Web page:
School days are 07:30 to 13:30, or 12:30 if you're a junior.  That means kids are setting off at seven or even six-thirty.  Many walk past my door.  This morning I spotted a father taking his daughter on his bicycle.  She sat side-saddle on the crossbar holding a big umbrella over them while he pedalled slowly along.  Since she was dressed in white and the umbrella was cane-handled: it looked most genteel!  Yep, the kids' uniforms are mostly white and they wear it every day, unlike Kovalam, India, where it was reserved for Wednesdays only.  It looks very smart but is it practical, I wonder!  The older boys wear trousers, the younger ones shorts, and the girls wear skirts which come just below the knee - no more and no less.

I have a shower, shave and breakfast, and maybe wash a bucket of laundry, and then set off for work.  It's about fifteen minutes to town and then a further five to 201/B Matara Road.  I aim to get through the town before eight because that's when the National Anthem is blasted out and everything grinds to a halt.  Police, in their brown uniforms, are positioned all around the centre and ensure that everyone stops where they are: buses, cars, cyclists, trucks, pedestrians, everyone.  I've been caught out once or twice but will now dive into a cafe for a cuppa or, if I'm nearly out of the area, pretend I can't hear it and keep walking.  It goes on for what seems an eternity but is probably five minutes; it sounds quite tuneless but then it's difficult to judge from the distorted din.

I've been visiting the Perlyn Hotel most mornings for my 'curry and rice' lunch packet.  It's pretty basic food but fills a hole.  However, one of the reasons to go there and nowhere else is the girl behind the counter - she has this sweet, embarrassed, shy, smile when I come in.  All the other staff tease her but she bravely perseveres and giggles and beams at me.  It's difficult to say how old she is, perhaps 17, perhaps 30, but her smile kick-starts my day!

I've found that there's a bakery just across the road from the Perlyn and I'll get a couple of plain buns or filled rolls there to have later.  The prices are all marked on the cabinets so it's one of the few places I feel I'm not paying over the odds because of my skin colour.  And it's all freshly baked and tasty.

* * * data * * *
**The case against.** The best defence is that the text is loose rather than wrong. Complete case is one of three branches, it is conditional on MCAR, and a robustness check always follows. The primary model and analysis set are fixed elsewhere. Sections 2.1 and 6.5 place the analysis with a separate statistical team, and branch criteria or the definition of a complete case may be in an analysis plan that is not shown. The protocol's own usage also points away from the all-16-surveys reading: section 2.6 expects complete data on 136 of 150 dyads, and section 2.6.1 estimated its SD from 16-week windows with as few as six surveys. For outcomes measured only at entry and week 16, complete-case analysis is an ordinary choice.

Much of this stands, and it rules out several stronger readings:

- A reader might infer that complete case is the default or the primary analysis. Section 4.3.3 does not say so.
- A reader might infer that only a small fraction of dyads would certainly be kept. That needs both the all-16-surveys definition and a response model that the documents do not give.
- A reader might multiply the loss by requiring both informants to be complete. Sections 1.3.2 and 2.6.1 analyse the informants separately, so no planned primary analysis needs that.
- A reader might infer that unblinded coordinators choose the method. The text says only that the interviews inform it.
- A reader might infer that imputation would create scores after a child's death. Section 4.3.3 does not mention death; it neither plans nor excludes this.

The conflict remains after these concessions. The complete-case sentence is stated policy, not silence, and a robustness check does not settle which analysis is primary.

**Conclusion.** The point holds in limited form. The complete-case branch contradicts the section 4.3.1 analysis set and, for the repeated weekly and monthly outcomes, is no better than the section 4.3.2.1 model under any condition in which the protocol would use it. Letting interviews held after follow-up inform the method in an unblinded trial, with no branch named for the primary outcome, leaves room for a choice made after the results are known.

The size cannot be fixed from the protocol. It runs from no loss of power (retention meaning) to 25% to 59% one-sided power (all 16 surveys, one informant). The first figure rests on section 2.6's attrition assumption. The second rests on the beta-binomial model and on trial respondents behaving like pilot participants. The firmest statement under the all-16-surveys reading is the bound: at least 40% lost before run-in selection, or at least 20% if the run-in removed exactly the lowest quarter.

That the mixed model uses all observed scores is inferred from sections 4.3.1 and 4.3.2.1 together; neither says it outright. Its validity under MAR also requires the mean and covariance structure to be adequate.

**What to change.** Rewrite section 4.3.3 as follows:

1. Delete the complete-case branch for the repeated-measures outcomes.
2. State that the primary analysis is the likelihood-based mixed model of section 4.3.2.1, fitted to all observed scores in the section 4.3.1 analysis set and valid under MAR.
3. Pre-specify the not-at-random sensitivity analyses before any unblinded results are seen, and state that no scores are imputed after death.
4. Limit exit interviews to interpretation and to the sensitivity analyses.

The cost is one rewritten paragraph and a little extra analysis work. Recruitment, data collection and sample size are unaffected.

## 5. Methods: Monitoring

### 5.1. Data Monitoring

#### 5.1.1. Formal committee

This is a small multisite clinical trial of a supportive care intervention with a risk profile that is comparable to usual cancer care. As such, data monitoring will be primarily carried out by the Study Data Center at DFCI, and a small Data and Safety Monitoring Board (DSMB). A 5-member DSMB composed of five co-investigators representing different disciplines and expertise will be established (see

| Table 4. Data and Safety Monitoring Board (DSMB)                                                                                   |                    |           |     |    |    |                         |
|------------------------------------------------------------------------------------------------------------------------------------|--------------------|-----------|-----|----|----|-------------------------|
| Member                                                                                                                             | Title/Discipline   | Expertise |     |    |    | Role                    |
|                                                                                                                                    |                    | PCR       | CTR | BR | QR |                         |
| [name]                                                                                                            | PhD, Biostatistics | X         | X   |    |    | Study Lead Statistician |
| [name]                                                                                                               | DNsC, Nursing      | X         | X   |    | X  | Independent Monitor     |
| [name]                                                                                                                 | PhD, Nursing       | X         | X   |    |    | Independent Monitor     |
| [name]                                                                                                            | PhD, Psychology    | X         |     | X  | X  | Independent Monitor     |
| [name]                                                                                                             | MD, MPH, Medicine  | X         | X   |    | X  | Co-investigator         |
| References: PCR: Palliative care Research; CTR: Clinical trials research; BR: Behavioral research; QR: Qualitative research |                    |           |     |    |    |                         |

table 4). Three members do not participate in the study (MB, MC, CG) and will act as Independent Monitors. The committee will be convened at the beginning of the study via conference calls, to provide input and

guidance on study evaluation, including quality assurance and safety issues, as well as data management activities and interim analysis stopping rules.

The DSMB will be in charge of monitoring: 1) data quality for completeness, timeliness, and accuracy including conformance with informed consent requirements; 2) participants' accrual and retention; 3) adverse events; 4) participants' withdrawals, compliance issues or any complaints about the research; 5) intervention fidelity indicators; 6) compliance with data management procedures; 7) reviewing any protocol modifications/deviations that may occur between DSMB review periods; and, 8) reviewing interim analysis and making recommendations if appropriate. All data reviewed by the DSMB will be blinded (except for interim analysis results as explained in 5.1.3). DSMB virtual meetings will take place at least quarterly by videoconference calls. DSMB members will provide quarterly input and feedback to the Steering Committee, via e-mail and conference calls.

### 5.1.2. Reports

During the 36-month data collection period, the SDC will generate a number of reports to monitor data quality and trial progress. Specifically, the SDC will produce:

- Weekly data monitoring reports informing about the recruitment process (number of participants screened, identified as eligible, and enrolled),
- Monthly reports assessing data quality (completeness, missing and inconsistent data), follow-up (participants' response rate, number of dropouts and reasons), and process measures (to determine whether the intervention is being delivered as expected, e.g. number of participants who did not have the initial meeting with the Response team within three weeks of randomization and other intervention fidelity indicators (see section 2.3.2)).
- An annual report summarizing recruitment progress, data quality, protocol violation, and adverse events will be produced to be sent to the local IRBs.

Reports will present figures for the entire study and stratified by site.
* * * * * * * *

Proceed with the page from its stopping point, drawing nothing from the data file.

Then it's off up Matara Road.  There'll be more police stationed along the way, often in groups, and some stationed outside the President's House.  Tangalle is his home town, you see.  The building is behind a dark green wall and not visible from the road so I've no idea how large or grand it is.  It's possibly the family home rather than his personal residence - I don't know for sure.  Anyway, there will be both policemen and policewomen, again in brown, the men wearing trousers or shorts, and the women skirts, some of which come above the knee!  Perhaps it's so they can run faster!  Many of the officers have badges and service ribbons dripping off them, and many carry guns.  Apparently they are much despised though I've had no problems so far. 

I pass two statutes on the way, one with inordinately large hands, both with fingers raised in some commanding show of personality.  Who they are I have yet to discover!  Then it's into the office.  I'll be first there so I get to unpadlock the roller-shutter door.  The trapped heat will then hit me so it's a case of nipping up the stairs, unlocking the door and quickly switching the a/c on before I melt!

Wednesday, 12 May 2010

Rohan Goas : Review

Dear Rohan ,

When I bought a pair of your Goas trousers last October I thought your half-price offer might be too good to be true  but, like the sucker I am for a good deal, I went ahead and bought a pair.  After all, all the other Rohan products I've ever bought over the years have been wonderful performers - how could I possibly go wrong?  So I ordered a pair on-line, and tried them out for 6 months in India.  And now I'm trying them out in Sri Lanka.